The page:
Once again, a new study suggests a correlation between a metabolite trimethylamine N-oxide (TMAO) and heart disease risk. But does TMAO cause heart disease or is it a marker of other conditions that often go along with heart disease?
Another study, published in Journal of the American College of Cardiology (JACC), suggests an association between TMAO and risk of heart disease. As we have covered before, TMAO is produced by our gut bacteria and changes based on our diet. Eating more vegetables can decrease TMAO, and eating more meat can increase TMAO. But is TMAO causative of heart disease?
Some interpret the body of evidence as confirming that TMAO is causative.
But, as with most epidemiology research, this study does not support that claim.
In the JACC study, scientists measured baseline TMAO levels in 760 healthy women in 1989, and again ten years later. The authors determined how many women had heart attacks and then tried to correlate heart attack risk with blood levels of TMAO. Those with the highest baseline level of TMAO and the greatest increase in TMAO had a risk of heart disease of between 1.33 and 1.79.
However, women with the highest TMAO levels who had a heart attack, compared to those who did not have heart attacks, were also much more likely to have hypertension (32% vs 19%), diabetes (7.9% vs 1.3%), and to be a current smoker (4.5% vs 1.8%). [Note that this data is only available in the supplemental tables and is not included in the article.] So, once again, it is unclear if the TMAO level had anything to do with the increased risk of heart events, or if it was simply a marker that coincided with unhealthy lifestyles or “unhealthy user bias.”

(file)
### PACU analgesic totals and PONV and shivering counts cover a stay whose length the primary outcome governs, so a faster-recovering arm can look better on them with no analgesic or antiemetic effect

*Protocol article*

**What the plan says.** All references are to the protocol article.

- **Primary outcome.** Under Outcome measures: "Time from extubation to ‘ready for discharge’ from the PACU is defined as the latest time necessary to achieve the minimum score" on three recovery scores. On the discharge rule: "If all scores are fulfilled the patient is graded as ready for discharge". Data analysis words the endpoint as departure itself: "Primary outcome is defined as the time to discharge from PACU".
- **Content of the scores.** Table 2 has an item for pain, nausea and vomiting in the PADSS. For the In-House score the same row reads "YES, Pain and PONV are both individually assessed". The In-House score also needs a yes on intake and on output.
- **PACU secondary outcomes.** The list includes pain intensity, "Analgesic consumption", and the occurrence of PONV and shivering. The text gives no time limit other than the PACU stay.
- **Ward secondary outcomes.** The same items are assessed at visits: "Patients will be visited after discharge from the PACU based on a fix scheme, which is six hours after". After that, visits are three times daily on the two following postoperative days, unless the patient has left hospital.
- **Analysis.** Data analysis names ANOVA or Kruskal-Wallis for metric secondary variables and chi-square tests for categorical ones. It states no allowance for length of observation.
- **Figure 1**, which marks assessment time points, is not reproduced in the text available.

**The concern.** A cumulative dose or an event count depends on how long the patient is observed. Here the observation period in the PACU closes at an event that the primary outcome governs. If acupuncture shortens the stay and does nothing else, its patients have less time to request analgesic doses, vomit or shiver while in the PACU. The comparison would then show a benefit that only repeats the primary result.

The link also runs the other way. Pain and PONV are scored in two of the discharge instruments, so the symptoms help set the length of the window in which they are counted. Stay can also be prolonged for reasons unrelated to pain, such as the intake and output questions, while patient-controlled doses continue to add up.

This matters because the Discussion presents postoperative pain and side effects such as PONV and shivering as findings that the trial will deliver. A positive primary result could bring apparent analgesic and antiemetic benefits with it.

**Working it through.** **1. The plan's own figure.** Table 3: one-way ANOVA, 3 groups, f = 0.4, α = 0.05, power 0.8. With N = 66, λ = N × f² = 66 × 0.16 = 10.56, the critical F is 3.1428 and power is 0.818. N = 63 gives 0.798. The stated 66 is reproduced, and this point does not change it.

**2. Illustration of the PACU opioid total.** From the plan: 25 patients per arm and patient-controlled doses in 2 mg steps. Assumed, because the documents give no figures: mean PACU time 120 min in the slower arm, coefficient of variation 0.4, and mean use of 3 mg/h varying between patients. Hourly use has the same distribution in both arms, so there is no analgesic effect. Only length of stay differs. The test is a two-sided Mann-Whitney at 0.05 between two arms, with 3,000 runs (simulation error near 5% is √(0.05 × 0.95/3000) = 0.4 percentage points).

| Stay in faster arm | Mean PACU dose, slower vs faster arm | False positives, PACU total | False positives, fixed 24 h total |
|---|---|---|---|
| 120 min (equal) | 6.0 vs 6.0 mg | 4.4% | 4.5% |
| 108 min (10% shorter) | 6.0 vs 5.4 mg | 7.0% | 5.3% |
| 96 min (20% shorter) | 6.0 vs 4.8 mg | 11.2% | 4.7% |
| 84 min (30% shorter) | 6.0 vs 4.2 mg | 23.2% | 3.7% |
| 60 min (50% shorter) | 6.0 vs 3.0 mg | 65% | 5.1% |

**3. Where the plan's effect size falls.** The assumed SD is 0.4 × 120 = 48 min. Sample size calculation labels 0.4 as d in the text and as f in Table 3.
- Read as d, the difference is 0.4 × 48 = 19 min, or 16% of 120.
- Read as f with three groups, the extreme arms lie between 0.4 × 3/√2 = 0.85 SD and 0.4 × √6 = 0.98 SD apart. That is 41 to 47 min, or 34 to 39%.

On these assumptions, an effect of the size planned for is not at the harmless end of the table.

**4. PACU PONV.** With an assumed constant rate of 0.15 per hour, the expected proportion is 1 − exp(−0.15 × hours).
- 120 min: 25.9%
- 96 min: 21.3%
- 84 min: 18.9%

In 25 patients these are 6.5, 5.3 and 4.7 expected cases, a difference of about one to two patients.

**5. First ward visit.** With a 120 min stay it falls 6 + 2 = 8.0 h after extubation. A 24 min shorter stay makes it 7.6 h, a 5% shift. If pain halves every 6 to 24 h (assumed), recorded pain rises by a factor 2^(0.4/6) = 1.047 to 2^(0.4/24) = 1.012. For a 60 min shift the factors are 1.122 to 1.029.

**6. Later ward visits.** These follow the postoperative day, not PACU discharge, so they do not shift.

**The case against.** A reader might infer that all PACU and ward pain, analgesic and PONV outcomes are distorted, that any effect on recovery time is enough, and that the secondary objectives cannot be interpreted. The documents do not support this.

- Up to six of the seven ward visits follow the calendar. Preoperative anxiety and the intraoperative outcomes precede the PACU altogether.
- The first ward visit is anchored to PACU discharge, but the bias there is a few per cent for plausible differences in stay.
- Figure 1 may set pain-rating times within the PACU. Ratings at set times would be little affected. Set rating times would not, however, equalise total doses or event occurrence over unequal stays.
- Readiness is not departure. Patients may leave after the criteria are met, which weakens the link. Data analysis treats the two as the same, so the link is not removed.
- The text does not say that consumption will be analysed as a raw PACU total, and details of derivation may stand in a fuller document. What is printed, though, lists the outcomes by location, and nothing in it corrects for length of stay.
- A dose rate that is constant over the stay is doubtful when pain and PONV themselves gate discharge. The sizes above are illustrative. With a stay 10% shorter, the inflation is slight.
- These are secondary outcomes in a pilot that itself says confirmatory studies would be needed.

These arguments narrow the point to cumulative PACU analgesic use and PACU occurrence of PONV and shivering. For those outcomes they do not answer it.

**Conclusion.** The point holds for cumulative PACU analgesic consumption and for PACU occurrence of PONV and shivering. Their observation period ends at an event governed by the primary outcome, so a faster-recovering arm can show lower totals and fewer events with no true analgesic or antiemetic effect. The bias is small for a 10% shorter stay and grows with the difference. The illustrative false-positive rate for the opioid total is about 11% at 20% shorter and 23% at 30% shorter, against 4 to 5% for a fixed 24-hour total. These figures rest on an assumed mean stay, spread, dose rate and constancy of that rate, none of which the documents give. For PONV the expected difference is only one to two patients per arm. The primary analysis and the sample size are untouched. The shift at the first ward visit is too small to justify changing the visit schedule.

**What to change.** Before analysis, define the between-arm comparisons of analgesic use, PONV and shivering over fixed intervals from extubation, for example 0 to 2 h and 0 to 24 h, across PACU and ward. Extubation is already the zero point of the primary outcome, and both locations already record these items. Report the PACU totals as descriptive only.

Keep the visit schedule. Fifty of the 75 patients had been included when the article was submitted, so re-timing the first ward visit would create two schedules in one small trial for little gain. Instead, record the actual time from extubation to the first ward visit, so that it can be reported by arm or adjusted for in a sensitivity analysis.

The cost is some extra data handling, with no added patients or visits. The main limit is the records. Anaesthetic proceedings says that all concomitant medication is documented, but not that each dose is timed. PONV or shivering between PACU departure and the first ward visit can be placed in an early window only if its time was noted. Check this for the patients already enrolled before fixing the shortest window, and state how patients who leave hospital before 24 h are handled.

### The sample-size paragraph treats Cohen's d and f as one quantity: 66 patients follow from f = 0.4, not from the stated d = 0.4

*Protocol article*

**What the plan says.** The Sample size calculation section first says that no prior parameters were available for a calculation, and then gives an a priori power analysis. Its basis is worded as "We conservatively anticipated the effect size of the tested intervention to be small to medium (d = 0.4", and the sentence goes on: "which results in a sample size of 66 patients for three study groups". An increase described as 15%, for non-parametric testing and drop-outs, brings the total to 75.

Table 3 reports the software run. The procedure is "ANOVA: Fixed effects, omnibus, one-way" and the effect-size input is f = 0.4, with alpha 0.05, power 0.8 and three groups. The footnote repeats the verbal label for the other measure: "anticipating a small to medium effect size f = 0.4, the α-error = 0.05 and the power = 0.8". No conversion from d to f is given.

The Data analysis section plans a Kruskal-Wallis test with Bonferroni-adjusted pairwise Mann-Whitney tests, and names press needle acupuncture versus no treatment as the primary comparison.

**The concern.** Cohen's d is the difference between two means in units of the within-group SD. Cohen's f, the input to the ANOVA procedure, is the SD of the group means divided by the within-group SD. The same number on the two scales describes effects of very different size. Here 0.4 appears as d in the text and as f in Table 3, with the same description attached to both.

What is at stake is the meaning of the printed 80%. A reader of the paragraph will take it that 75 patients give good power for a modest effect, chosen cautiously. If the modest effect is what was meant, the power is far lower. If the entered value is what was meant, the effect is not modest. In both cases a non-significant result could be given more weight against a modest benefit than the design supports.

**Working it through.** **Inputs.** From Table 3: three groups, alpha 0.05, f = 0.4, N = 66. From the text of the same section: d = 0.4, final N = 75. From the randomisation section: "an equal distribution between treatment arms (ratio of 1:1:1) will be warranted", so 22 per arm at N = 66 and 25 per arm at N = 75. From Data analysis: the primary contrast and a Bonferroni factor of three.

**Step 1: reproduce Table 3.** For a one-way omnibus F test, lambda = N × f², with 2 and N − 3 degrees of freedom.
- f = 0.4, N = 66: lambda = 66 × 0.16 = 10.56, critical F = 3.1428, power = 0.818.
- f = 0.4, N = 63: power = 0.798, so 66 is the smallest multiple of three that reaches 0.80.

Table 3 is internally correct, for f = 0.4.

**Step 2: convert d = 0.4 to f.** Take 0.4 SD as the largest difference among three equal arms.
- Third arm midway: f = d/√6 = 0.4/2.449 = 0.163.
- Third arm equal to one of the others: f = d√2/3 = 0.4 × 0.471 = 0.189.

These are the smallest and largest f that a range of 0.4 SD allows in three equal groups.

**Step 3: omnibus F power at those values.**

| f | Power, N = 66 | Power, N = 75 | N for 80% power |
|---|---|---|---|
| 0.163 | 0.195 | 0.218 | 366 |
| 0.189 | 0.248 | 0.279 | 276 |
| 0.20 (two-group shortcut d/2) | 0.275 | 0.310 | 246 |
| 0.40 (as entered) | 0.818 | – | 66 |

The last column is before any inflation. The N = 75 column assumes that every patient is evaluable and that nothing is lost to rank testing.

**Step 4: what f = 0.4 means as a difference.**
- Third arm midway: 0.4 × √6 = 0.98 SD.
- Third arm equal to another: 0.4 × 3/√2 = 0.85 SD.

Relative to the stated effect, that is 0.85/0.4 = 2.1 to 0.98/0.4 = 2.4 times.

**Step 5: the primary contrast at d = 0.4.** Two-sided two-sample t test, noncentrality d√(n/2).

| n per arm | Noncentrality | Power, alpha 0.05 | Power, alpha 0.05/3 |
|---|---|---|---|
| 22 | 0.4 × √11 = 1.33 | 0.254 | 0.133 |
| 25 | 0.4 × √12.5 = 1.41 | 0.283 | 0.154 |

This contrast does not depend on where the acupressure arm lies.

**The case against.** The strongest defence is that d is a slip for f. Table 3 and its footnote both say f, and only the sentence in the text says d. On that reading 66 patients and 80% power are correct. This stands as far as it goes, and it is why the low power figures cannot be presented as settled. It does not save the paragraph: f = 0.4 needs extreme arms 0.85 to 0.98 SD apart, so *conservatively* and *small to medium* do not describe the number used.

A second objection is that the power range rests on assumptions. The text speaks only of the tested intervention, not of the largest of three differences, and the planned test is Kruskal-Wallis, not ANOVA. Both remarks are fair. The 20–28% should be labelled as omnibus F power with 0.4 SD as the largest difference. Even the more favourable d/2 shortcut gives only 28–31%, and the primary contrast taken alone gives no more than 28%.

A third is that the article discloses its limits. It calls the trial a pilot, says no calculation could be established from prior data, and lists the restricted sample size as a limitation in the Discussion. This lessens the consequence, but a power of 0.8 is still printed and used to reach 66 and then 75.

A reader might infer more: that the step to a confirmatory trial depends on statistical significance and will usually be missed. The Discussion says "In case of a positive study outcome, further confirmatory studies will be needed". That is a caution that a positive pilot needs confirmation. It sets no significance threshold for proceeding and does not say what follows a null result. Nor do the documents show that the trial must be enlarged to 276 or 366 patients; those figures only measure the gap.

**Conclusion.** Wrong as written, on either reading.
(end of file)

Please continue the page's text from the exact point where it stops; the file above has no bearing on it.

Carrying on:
TMAO advocates commonly point out that levels rise as subjects eat more red meat. Therefore, many will conclude this study shows we need to avoid meat to reduce our heart risk. But that is not what the study shows; it’s a gross misinterpretation of the results.
Why did some with elevated TMAO have heart attacks and others did not? It appears to be related to other known risk factors (like hypertension, diabetes, and smoking status), rather than to the absolute elevation of TMAO levels.
Does this mean that we can ignore TMAO? Not necessarily. If someone has hypertension, diabetes, or is a current smoker, then TMAO may be a marker of increased risk. But in the absence of those comorbid conditions, it is not clear that the impact is significant enough to alter an already healthy lifestyle, even (especially?) if it includes eating meat.
Thanks for reading,
Bret Scher, MD FACC
MeatWhy more protein is better15:17Dr. Ted Naiman is one of the individuals who believes more protein is better and recommends a higher intake. He explains why in this interview.45:29Although it is new in popularity, people have been practicing a carnivore diet for decades, and possibly centuries. Does that mean it is safe and without concern?Is low carb bad for the environment?07:09Won’t low carb contribute to global warming and pollution? Top low-carb doctors answer this question.Diet, health and the environment50:49Dr. Peter Ballerstedt explains how ruminants can be part of the solution to climate change and environmental degradation.Is fear of protein the new fear of fat?35:03Could protein restriction on a low-carb or keto diet cause problems?Diet Doctor Podcast #30 – Dr. Gary Fettke55:07Dr. Fettke, along with his wife Belinda, has made it his mission to uncover the truth behind the anti-meat establishment and much of what he has discovered is shocking.Can red meat kill you?14:55Where does the fear of red meat come from? And how much meat should we really eat? Science-writer Nina Teicholz answers.What about red meat and health?34:15Does red meat really cause type 2 diabetes, cancer and heart disease?Why you shouldn’t fear protein on keto20:15Do you really need to worry about protein on a ketogenic diet? Dr. Ben Bikman shares a new way of thinking about this.
Read more: dietdoctor.com